Teachers often ask if students should be allowed to transport other students to and from school sponsored events. In such a case, the remarks noted above also apply, but there is an added dimension. If such transportation is really under the auspices of the school, then the school has an obligation to see that such transportation is carried out in a safe manner. This would include ensuring that: the vehicles used are reasonably safe; drivers involved are not persons known for irresponsible behaviour; vehicles are not overloaded; and, drivers hold the class of license appropriate for the vehicle(s) involved. Since this involves quite a lot of judgement on the part of the school and/or teacher, it is not recommended that student-operated vehicles be organized for the purposes of school-sponsored transportation. In the event that a teacher is shown to be negligent in making the determinations involved in such a situation, then there is potential liability on behalf of the teacher, the school, and the school board.

Conclusion
In all activities where there is potential for liability, the standard of behaviour expected of a teacher or administrator is that of a prudent parent. Teachers must stop and ask themselves the question: “Would I let my child be involved in these circumstances?”

The greatest danger is when we see a potentially hazardous situation and choose to ignore it. Whenever a teacher becomes aware of a potentially hazardous situation involving students, there is an obligation on that teacher to take reasonable steps to see that that hazard is eliminated.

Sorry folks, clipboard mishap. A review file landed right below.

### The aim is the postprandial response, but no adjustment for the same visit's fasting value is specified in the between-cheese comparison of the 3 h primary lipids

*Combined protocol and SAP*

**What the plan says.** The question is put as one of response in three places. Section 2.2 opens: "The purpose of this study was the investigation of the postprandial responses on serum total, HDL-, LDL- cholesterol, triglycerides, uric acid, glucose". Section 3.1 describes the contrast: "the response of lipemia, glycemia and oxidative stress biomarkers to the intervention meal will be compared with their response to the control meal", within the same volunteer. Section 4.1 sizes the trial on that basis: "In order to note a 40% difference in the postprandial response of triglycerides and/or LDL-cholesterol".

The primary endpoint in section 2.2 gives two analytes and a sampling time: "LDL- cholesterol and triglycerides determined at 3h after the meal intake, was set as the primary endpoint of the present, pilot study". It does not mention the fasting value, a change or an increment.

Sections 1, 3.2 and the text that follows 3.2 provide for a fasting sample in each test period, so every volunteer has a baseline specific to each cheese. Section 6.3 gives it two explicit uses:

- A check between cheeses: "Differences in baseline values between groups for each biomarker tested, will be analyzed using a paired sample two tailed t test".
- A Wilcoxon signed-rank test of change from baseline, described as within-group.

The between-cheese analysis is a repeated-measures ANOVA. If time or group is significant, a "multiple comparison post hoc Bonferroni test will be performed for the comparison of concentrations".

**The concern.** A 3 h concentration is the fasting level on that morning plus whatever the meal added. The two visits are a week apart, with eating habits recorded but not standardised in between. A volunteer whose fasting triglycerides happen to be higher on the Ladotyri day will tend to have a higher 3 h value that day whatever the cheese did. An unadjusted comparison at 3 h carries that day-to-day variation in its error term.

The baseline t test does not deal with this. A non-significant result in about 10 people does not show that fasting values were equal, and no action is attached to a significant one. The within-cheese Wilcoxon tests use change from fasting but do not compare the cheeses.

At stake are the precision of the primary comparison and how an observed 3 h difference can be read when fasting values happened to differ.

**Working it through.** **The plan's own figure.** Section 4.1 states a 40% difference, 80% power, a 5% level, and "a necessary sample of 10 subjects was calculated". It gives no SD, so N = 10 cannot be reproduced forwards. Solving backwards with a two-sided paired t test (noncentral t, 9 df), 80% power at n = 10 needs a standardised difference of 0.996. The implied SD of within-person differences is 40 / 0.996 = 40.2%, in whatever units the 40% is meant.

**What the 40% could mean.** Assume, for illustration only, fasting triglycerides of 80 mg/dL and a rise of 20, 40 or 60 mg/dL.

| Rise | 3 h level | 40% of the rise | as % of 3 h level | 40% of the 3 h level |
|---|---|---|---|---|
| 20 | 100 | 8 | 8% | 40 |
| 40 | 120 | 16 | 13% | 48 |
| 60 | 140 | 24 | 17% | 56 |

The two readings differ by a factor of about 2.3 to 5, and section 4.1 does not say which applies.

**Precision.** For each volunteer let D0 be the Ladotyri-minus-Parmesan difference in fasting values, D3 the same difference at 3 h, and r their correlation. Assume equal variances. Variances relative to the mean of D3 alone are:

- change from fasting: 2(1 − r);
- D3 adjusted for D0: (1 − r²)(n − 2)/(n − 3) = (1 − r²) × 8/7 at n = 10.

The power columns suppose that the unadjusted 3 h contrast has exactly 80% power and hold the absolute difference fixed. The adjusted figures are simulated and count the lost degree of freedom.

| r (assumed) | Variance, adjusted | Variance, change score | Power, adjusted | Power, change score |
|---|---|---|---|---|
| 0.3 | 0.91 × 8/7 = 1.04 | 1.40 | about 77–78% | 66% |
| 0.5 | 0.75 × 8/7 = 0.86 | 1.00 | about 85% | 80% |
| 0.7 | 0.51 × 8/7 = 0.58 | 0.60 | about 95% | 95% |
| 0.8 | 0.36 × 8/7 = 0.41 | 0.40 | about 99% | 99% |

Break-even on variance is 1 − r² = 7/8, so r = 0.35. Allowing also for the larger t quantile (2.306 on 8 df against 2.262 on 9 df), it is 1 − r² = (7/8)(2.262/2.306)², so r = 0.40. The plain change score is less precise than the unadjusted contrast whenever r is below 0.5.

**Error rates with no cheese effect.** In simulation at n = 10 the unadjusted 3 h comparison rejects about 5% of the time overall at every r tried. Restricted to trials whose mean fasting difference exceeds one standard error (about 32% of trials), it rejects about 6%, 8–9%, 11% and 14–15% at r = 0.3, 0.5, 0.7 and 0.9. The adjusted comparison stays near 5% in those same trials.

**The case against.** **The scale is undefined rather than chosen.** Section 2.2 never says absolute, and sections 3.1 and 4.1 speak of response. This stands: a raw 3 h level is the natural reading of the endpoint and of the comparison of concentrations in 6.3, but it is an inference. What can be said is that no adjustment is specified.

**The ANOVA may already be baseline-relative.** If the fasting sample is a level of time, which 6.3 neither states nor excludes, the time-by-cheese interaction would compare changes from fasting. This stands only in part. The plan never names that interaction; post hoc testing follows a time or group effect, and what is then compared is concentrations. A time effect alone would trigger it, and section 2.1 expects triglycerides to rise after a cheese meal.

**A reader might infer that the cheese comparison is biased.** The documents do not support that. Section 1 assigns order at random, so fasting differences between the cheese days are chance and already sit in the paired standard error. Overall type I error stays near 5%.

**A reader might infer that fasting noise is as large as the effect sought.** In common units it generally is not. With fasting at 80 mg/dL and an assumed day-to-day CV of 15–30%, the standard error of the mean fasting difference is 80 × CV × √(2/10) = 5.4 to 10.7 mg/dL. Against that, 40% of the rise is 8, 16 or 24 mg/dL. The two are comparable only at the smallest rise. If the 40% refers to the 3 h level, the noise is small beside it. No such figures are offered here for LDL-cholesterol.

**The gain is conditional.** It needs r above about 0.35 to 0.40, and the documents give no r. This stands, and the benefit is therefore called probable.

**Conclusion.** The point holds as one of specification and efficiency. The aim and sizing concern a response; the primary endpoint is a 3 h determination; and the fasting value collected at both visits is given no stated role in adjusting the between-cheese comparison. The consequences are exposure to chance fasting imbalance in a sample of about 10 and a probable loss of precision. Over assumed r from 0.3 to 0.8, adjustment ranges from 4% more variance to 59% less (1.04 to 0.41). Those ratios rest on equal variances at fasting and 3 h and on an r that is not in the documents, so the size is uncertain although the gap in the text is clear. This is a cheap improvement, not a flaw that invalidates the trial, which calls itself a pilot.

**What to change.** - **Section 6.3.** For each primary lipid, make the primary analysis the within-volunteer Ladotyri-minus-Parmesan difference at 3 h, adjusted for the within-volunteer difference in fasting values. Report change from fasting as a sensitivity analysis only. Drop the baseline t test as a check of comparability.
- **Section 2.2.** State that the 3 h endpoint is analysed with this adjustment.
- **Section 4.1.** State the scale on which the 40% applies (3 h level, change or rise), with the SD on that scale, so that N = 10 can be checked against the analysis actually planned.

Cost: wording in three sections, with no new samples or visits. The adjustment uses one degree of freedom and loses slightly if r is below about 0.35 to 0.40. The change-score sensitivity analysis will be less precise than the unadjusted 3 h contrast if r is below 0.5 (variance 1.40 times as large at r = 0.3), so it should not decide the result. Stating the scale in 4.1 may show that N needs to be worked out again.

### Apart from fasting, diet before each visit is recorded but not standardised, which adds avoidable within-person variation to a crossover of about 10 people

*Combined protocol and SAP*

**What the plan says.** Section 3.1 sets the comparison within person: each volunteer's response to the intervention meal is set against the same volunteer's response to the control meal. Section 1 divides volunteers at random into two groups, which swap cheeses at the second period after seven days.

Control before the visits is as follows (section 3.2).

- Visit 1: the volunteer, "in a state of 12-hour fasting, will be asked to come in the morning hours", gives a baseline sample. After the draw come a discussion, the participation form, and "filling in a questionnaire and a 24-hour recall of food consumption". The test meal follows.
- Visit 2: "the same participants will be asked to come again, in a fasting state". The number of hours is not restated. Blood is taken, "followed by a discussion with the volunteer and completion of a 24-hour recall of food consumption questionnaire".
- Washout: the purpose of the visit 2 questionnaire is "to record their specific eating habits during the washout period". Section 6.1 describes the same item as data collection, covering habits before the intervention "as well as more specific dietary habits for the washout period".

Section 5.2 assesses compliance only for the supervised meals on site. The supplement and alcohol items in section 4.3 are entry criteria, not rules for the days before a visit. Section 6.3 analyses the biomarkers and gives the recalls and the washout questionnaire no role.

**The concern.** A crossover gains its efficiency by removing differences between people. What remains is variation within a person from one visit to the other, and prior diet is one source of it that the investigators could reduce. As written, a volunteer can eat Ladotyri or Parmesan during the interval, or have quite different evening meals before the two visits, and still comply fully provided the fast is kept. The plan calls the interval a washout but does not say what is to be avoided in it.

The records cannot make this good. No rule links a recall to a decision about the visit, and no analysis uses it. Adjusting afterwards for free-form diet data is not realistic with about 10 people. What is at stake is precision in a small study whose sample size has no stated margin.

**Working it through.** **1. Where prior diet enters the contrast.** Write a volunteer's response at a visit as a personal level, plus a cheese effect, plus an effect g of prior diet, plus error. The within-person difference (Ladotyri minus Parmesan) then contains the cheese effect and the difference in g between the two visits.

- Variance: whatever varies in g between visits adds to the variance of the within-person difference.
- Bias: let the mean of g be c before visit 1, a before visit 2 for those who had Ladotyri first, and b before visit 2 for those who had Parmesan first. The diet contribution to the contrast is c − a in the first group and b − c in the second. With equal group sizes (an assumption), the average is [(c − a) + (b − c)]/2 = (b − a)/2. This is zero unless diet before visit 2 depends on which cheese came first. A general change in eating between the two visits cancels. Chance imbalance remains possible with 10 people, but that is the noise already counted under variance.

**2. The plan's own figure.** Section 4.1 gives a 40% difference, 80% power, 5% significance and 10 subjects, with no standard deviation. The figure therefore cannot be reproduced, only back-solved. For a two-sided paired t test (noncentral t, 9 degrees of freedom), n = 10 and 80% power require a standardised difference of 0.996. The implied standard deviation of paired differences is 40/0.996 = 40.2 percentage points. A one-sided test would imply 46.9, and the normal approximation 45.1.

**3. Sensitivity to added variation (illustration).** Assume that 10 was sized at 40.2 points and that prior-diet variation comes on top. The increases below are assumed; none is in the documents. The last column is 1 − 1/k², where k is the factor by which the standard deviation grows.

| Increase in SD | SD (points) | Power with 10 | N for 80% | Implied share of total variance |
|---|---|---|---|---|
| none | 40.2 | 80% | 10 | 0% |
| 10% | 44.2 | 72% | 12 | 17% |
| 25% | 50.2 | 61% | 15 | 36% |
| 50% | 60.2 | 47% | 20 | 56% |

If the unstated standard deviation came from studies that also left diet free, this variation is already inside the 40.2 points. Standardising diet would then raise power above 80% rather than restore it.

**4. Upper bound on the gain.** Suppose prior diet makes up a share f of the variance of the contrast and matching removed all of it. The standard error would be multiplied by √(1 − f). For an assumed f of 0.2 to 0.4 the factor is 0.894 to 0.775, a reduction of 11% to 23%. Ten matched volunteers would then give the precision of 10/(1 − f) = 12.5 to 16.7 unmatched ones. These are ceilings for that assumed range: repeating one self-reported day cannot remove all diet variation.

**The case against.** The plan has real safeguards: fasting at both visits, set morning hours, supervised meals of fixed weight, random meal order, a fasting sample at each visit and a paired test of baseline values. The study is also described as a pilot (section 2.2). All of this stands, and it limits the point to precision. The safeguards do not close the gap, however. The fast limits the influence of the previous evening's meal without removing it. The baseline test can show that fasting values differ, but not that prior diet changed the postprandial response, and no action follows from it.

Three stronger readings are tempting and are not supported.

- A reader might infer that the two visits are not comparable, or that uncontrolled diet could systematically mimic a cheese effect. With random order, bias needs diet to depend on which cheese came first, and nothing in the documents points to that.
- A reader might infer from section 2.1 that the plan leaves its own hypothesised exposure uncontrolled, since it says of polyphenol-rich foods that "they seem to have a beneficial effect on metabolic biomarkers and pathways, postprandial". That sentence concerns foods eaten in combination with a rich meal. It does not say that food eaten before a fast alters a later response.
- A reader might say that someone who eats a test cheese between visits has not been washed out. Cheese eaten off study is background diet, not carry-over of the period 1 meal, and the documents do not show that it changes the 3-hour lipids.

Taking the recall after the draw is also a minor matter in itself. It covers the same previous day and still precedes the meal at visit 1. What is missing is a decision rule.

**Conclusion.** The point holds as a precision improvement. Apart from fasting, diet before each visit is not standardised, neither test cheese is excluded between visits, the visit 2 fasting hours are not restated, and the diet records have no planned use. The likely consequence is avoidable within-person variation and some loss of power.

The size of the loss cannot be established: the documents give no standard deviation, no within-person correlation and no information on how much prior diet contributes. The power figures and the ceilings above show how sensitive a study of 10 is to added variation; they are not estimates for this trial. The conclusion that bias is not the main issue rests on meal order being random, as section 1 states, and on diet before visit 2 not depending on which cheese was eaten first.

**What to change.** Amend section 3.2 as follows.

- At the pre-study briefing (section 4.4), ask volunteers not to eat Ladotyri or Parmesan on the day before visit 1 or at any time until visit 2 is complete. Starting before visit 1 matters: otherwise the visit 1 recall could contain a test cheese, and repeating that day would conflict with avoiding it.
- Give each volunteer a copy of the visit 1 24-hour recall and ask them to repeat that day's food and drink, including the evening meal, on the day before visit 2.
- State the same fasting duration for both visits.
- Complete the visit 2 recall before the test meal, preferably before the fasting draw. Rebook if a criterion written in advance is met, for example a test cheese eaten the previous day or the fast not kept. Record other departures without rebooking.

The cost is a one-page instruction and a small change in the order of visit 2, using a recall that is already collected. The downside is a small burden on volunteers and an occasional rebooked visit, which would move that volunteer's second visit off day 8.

This applies as much to transportation issues as to all other issues related to teachers’ contact with students. In fact, an arbitrator’s ruling upheld the disciplining of teachers for not acting on a situation of unsafe practices by a school bus driver, thus broadening even further the scope of responsibility placed upon teachers when transporting students.

We would advise teachers to carry adequate liability insurance to meet the possible exigencies of their work requirements. In the event that an action is taken against a teacher as a result of an auto accident, the teacher’s personal insurance provides the primary protection. If the court award is greater than that provided under personal auto insurance, then it may be possible for the balance to be recovered under the school board’s Comprehensive Liability Insurance policy. This policy, currently in place, covers all school boards for, among other things, action which may be taken against the board as a result of injury sustained by virtue of negligence of a school board employee, including teachers.

 

This Infosheet is one of a series which are updated periodically and which provide information of a general nature only. Documents such as Collective Agreements, legislation and policies referenced in Infosheets will govern the specific rights and benefits of members. For further information, please contact: Programs and Services, NLTA Office, 3 Kenmount Road, St. John’s, NL  A1B 1W1. Telephone: 726-3223 or 1-800-563-3599 (toll free) • mail@nlta.nl.ca • www.nlta.nl.ca

(September 2019)